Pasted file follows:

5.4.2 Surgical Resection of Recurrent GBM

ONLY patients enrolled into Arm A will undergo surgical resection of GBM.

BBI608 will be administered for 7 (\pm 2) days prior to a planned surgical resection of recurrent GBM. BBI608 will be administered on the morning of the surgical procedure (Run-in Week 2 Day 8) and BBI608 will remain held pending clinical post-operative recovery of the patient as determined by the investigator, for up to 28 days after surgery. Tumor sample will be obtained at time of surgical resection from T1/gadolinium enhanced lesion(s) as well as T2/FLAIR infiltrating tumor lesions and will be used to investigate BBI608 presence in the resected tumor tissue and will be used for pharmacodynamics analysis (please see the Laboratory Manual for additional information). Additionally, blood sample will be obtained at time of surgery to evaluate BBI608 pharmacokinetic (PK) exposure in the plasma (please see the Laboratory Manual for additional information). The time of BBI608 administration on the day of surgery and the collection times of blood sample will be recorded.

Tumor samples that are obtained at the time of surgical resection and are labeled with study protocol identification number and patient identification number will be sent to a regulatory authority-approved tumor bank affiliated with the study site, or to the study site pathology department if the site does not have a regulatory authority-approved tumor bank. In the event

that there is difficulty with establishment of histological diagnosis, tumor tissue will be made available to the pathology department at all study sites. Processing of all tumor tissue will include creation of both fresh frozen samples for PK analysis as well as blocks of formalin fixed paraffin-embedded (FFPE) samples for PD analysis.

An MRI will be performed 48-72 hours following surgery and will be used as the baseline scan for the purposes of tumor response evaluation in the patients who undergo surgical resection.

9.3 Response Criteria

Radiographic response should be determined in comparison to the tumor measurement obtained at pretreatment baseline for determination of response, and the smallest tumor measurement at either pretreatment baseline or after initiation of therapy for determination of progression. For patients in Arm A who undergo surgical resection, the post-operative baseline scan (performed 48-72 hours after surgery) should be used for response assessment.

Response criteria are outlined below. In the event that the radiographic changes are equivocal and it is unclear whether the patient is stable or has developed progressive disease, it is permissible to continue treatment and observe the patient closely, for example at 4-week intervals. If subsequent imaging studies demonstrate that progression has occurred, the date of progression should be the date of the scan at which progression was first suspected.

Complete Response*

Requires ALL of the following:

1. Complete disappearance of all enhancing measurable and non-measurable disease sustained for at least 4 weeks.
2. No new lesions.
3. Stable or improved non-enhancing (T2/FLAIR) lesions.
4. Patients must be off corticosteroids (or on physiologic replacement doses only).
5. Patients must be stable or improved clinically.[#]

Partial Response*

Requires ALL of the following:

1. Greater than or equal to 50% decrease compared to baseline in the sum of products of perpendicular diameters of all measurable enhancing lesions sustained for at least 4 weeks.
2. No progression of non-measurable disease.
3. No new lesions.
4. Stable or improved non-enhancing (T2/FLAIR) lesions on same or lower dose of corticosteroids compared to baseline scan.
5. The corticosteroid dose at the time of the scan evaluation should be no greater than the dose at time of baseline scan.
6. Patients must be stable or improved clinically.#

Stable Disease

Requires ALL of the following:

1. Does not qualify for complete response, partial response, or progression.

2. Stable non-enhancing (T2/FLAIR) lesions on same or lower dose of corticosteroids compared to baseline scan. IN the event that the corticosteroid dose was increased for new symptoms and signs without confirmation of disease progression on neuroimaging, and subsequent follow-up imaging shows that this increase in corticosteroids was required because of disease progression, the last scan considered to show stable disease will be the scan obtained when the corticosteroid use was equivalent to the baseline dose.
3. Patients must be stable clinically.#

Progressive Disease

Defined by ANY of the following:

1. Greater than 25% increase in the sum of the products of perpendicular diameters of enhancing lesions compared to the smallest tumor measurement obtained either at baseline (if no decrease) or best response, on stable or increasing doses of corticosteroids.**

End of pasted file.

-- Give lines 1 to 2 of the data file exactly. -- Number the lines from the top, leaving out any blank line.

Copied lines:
5.4.2 Surgical Resection of Recurrent GBM

ONLY patients enrolled into Arm A will undergo surgical resection of GBM.